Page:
So the answer to your question is: Yes, those themes will always be in my movies, until humanity gets their shit together. And then I’ll be happy to make comedies. Everybody always says, “Why don’t you make comedies?” because I’m actually a very silly person [laughs]! But it’s because I’m so upset.
You mentioned zombie movies, and you’ve previously done your own variations on vampires, werewolves and the Frankenstein story. Do you have a zombie movie in you?
Oh, I do! It’s called PITILESS SUN. It’s a hard name to say, but if you see the words, it’s profound, and it’s from a famous poem [“The Second Coming” by William Butler Yeats]. I’ve been trying to make that one for years; it’s supposed to take place in Mexico, and it’s a great story. I wrote it with the same guy I wrote THE LAST WINTER with, Robert Leaver, and I sent it to a couple of companies… You know, the irony is, I love the act of creation so much that the act of following through is very hard. Like, how long do you pursue a single movie? How long do you try to get it made? And when I settled my sights on DEPRAVED, it took me nine years. So it’s not like I can make a call and they make the film; I can never get enough money, and that’s because the movies don’t make a lot of money.
So this is a big problem that I have, but the nice thing is that I produced STAKE LAND, and that’s a great apocalyptic zombie movie; of course, they’re vampires, but they live in the mind as zombies, right? So that’s why I produce, because I get to vicariously experience movies that I maybe haven’t committed my own time to, or that I don’t know how to get done, or that are better written and conceived of by Jim Mickle and Nick Damici, who did such a wonderful, passionate job with that movie. So I’m privileged to be part of their creative process, and to be an enabler and making sure they happen. I’m much better at fighting for other people than for me, because it seems effortless. If I believe in them, I will fight to the death, but if it’s me, I’m like, “Gee, shucks, maybe it’s not to be.” It’s tough.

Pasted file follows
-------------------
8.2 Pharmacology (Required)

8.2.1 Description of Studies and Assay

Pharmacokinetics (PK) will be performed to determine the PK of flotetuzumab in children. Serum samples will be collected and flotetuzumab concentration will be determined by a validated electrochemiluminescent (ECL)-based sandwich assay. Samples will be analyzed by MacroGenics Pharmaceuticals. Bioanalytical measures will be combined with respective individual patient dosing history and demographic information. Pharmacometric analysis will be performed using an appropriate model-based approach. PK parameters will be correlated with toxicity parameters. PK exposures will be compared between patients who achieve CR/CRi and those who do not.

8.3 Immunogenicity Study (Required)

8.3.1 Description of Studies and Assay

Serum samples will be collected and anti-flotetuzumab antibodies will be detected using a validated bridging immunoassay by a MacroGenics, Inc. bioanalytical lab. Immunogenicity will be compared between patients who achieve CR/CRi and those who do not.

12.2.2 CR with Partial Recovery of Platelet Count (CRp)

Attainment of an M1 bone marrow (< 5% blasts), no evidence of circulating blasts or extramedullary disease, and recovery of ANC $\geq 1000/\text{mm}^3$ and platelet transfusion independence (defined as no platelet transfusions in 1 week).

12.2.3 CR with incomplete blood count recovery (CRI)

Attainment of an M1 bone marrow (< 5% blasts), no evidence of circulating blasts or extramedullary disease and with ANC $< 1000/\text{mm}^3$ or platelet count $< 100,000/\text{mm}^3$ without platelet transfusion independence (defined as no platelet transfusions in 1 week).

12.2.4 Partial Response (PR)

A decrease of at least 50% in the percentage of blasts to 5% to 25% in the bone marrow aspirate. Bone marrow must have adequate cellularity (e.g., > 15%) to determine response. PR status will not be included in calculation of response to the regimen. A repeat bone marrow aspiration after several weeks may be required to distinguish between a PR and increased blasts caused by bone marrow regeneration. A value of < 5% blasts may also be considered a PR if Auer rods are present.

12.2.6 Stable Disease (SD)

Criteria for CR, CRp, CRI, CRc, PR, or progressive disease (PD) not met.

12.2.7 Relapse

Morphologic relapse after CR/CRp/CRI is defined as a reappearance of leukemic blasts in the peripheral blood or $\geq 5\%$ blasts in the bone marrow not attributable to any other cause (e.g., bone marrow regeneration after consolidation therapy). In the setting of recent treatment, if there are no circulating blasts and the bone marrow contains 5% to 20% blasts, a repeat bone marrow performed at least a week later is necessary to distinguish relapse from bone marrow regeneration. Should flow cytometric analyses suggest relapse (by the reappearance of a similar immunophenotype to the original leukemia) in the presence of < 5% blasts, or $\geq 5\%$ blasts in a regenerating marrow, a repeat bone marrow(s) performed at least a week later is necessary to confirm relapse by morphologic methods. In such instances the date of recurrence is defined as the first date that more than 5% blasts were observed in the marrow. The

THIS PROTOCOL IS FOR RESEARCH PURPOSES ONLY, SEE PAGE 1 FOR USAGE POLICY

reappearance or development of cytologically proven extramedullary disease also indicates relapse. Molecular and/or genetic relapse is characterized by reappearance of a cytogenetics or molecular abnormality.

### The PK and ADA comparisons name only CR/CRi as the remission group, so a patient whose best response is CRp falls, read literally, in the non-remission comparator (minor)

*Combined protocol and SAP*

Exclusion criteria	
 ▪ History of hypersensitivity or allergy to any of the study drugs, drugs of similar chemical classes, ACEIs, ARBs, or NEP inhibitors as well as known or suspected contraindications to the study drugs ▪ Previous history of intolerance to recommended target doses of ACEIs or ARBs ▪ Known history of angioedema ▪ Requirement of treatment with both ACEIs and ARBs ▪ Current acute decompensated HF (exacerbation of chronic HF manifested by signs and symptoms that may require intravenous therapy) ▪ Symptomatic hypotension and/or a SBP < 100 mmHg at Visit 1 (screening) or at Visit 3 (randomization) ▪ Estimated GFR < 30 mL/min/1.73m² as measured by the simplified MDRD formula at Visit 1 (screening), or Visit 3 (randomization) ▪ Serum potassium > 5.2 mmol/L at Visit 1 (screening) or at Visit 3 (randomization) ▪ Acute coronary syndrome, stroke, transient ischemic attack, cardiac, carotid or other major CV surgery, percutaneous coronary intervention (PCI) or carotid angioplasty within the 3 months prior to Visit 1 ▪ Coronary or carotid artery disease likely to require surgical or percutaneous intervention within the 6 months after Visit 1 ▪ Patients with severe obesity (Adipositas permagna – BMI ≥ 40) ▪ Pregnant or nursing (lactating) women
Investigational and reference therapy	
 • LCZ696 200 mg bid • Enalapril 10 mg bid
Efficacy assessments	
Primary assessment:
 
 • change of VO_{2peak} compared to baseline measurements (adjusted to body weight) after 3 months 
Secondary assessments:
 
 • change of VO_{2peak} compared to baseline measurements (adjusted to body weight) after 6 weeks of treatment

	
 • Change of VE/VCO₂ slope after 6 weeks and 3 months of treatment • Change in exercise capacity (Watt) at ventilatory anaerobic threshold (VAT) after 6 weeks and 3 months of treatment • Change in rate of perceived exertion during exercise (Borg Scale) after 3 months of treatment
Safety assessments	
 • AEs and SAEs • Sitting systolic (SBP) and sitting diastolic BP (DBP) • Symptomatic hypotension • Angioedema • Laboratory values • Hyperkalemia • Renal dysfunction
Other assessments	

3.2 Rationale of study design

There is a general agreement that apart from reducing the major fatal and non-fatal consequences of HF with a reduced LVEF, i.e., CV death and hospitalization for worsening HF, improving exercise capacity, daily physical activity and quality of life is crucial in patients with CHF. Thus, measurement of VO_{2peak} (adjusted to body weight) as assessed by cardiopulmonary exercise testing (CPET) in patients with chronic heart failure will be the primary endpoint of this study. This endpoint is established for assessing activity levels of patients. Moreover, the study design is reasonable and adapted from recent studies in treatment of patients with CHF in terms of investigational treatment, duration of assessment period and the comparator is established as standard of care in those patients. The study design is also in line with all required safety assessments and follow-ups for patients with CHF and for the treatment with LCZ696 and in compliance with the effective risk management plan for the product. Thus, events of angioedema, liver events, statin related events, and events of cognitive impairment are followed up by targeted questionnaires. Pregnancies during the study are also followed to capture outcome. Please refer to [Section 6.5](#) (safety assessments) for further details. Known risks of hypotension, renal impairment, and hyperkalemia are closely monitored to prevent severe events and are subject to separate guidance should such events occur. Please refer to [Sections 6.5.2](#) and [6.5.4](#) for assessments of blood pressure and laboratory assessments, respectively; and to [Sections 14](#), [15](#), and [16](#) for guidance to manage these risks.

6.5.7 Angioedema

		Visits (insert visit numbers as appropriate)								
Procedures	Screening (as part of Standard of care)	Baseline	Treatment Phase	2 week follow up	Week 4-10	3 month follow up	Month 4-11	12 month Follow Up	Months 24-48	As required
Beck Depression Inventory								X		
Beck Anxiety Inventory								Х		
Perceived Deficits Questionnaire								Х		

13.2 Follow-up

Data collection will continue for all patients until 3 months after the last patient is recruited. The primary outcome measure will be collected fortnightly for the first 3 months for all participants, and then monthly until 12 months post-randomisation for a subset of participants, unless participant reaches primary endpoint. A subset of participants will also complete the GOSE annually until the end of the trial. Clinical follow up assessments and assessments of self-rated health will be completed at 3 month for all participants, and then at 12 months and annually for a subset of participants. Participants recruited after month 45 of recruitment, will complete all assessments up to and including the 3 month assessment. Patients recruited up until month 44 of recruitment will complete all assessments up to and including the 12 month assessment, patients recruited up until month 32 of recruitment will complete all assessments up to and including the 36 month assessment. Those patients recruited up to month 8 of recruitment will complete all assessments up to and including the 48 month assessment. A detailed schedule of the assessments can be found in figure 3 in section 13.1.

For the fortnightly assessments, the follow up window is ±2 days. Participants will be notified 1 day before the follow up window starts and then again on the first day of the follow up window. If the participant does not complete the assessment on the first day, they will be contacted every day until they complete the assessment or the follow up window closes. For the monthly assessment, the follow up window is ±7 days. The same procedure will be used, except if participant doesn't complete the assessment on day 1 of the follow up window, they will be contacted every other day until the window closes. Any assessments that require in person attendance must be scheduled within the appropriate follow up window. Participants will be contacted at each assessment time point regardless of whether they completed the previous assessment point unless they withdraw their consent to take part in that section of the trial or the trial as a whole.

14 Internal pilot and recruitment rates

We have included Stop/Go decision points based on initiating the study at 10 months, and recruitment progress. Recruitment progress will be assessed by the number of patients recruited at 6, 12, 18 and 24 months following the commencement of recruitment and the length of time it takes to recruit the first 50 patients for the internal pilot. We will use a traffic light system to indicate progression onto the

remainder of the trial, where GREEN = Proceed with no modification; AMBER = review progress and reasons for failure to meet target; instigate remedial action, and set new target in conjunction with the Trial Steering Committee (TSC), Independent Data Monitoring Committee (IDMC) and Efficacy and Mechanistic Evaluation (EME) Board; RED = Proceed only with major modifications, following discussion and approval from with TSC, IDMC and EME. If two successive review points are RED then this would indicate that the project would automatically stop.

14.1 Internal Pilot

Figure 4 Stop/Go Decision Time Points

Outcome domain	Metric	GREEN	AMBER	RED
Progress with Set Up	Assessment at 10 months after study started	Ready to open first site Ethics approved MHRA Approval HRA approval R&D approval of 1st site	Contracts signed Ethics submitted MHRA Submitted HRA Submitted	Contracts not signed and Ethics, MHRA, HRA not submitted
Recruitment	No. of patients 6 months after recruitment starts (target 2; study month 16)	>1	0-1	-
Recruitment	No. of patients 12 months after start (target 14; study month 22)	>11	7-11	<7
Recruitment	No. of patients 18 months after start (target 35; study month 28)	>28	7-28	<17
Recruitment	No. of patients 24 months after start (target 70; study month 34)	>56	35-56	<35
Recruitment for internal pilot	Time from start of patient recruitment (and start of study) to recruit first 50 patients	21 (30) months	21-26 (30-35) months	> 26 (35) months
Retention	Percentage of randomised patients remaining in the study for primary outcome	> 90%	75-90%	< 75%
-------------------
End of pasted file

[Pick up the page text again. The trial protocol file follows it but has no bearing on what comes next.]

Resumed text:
You’ve supported so many up-and-coming filmmakers, you’ve kind of become the East Coast Roger Corman. How do you feel about your place as a mogul in the horror world?
I think the Roger Corman thing is great; I’ve also been compared to Val Lewton, which I like, because it’s a reference to a producer who had an aesthetic that affected a small group of movies. But as a kid, I didn’t love Val Lewton because there weren’t enough monsters–it was all too subtle! So I’ll probably be remembered similarly by future kids as, “Oh, those Glass Eye movies, there was never enough going on!”
But look, you know, it’s a struggle. I have a retrospective going on at the Museum of Modern Art, which appears to be amazing. But the real thing that matters is whether you can raise the money for the next movie. And that remains elusive, so to me, I’m just struggling along, and I don’t really have a place in any kind of movie history. I’ll be a footnote, but when you’re in the thick of it, what you’ve done is important, and I do feel that I’ve helped young filmmakers find their voices, and we do get movies made. Because that’s my thing: Let’s not talk about it, let’s not yearn for more money, let’s actually make the movie. And we can do it cheaply, because we’re smart, and we care, and the art is what matters.